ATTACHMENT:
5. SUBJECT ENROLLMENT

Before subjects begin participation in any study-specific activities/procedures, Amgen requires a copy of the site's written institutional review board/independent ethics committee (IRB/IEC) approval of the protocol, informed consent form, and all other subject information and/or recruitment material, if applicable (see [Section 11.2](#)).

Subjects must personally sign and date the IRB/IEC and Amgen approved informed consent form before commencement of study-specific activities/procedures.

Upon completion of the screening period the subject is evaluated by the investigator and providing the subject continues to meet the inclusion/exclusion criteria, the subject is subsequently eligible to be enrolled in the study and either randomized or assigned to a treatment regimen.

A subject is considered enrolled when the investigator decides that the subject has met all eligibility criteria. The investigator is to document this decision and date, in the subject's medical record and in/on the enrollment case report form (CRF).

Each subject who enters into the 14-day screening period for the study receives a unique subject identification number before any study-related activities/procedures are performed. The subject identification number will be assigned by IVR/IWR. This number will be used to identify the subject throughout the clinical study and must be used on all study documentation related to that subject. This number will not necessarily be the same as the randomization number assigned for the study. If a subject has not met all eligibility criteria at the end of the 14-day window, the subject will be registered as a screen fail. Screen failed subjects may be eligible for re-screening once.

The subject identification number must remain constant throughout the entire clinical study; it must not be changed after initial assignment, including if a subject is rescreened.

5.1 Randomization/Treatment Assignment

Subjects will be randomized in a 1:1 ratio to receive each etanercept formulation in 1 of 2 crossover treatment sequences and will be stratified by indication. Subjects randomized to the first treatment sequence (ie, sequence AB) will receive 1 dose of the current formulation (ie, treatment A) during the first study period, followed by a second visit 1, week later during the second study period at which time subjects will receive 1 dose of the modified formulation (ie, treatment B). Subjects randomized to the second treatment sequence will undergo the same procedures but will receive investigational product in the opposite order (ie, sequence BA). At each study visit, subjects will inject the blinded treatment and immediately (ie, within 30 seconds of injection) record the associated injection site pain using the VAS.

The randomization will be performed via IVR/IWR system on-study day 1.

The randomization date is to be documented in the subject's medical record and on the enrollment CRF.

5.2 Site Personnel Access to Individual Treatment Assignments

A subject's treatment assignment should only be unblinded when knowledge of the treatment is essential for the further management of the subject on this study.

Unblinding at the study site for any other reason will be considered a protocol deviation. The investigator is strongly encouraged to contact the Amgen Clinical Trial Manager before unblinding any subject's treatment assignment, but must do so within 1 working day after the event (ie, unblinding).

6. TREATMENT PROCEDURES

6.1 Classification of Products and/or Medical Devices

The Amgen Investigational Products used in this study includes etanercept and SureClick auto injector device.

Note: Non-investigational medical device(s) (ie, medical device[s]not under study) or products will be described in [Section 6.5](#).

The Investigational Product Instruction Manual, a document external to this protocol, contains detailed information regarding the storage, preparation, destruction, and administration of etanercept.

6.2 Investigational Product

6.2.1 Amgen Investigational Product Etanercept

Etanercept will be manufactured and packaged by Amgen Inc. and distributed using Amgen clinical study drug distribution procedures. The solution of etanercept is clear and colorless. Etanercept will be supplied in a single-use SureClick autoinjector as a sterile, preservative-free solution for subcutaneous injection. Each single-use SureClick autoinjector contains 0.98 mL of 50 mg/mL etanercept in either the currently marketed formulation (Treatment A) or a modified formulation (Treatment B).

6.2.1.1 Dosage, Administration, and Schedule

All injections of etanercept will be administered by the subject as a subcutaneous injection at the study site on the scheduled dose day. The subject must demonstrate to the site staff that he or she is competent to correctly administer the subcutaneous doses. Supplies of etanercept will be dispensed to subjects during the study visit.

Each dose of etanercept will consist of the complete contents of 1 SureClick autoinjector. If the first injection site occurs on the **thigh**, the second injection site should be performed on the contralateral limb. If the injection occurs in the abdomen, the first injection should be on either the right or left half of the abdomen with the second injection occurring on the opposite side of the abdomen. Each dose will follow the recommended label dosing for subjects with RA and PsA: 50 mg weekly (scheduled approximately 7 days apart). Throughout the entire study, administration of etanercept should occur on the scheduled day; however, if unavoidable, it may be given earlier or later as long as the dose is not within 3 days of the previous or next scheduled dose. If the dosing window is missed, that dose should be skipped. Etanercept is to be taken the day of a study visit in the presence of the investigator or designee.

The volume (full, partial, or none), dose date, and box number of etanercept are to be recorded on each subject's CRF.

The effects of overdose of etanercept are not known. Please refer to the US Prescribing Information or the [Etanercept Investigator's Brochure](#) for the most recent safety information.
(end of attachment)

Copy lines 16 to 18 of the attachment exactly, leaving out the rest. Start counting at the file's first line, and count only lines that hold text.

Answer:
6.1 Classification of Products and/or Medical Devices

The Amgen Investigational Products used in this study includes etanercept and SureClick auto injector device.

Note: Non-investigational medical device(s) (ie, medical device[s]not under study) or products will be described in [Section 6.5](#).